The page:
GAZA CITY (Ma'an) -- As 2011 draws to an end, medical shortages in the Gaza Strip have reached their highest levels, a spokesman for Gaza's Health Ministry said Saturday.
Ashraf al-Qidra told Ma'an that medics in the besieged coastal enclave had to cope with shortages of medicine and medical equipment on a daily basis, affecting over one-third of patients.
Patients with chronic diseases such as cancer, kidney failure and neuritis were the worst affected, al-Qidra said.
Hospitals and health centers have totally run out of 145 basic medicines and 150 types of medical equipment, he added.
Al-Qidra noted that medical shortages coincided with Israeli threats to launch a large scale offensive on the Gaza Strip.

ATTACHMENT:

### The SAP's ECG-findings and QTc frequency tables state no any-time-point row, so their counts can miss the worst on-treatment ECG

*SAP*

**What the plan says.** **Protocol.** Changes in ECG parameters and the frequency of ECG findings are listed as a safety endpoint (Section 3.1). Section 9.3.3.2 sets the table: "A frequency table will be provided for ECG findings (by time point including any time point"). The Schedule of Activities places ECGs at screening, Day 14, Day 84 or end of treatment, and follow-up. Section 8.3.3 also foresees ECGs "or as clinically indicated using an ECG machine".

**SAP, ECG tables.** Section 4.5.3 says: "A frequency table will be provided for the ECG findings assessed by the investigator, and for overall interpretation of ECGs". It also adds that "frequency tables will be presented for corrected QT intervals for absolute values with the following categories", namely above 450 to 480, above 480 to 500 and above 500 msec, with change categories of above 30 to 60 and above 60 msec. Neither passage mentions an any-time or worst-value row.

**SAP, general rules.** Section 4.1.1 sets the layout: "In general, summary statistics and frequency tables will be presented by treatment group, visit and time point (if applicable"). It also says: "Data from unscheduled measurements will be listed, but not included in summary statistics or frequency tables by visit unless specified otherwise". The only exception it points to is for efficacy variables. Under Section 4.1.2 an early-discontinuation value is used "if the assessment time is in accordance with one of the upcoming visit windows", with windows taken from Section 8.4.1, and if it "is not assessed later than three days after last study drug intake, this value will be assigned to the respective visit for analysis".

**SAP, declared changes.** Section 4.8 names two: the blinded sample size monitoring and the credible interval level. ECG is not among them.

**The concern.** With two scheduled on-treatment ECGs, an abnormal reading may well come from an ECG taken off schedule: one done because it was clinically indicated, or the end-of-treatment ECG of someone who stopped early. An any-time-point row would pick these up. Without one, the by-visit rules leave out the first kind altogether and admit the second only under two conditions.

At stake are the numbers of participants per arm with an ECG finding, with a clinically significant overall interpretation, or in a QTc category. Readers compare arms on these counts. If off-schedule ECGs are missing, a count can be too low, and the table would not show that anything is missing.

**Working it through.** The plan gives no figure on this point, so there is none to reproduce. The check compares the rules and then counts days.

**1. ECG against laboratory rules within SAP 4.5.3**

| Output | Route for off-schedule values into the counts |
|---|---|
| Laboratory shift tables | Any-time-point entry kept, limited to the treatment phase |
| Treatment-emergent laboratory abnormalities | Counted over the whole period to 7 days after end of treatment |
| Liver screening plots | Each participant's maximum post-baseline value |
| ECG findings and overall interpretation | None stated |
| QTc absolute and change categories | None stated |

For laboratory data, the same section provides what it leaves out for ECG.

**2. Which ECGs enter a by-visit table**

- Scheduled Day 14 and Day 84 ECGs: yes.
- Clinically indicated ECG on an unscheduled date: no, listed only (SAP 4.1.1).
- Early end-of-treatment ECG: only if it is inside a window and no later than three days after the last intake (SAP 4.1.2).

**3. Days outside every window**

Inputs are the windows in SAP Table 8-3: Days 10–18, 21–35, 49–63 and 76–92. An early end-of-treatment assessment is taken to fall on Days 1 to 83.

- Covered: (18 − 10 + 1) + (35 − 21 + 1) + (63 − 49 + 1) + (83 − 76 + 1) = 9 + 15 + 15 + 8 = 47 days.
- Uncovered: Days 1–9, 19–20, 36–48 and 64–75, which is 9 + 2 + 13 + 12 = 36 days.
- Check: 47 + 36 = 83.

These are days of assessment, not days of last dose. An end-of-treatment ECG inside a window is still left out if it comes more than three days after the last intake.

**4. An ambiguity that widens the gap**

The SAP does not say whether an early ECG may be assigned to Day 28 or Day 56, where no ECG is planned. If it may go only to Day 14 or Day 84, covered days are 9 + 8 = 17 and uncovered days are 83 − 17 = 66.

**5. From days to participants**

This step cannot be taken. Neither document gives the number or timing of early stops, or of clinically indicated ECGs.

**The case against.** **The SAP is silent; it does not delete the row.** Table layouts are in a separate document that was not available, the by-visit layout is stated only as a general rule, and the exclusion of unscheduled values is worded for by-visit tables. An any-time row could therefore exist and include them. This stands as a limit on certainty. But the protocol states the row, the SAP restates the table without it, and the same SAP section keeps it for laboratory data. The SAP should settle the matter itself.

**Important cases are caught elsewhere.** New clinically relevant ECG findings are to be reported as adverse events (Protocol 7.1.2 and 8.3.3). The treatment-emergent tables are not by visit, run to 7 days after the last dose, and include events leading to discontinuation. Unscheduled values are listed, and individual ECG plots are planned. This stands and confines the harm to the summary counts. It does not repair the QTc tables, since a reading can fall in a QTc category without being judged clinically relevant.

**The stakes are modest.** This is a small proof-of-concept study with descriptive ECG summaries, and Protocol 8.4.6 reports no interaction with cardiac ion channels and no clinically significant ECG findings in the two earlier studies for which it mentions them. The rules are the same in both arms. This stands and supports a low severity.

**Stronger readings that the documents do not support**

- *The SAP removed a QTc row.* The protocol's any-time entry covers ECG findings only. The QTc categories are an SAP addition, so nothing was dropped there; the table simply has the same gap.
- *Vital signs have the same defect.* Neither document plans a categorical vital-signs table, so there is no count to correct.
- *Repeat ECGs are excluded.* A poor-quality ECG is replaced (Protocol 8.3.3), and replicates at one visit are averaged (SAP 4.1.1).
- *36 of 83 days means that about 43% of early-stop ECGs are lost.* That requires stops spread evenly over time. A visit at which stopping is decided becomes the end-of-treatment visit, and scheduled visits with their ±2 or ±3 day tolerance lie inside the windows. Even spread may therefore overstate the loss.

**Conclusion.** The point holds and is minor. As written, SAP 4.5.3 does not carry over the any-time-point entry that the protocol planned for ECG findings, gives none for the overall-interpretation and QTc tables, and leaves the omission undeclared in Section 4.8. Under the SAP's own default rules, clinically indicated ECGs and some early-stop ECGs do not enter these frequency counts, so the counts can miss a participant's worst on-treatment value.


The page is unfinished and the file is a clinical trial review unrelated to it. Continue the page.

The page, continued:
The head of the Israeli army's Southern Brigade Tal Hermoni told reporters on Wednesday that forces were ready for a new military operation on Gaza.
"We are preparing and in fact are ready for another campaign, which will be varied and different, to renew our deterrence," Hermoni said.
On Tuesday, Israel's army chief Benny Gantz marked the three-year anniversary of Israel's last war on Gaza by hailing the invasion as "an excellent operation." Around 1,400 Palestinians were killed in the devastating three-week attack.
Gantz told Army Radio that Israel should initiate another invasion of the Gaza Strip and that it must be "swift and painful."
In 2011, Israeli forces killed 124 people in Gaza including 20 children and two women, al-Qidra said. Over 600 people were injured in Israeli attacks, the health ministry official added.
Meanwhile, residents and hospitals had to cope with 8-hour power cuts most days in 2011 due to diesel shortages.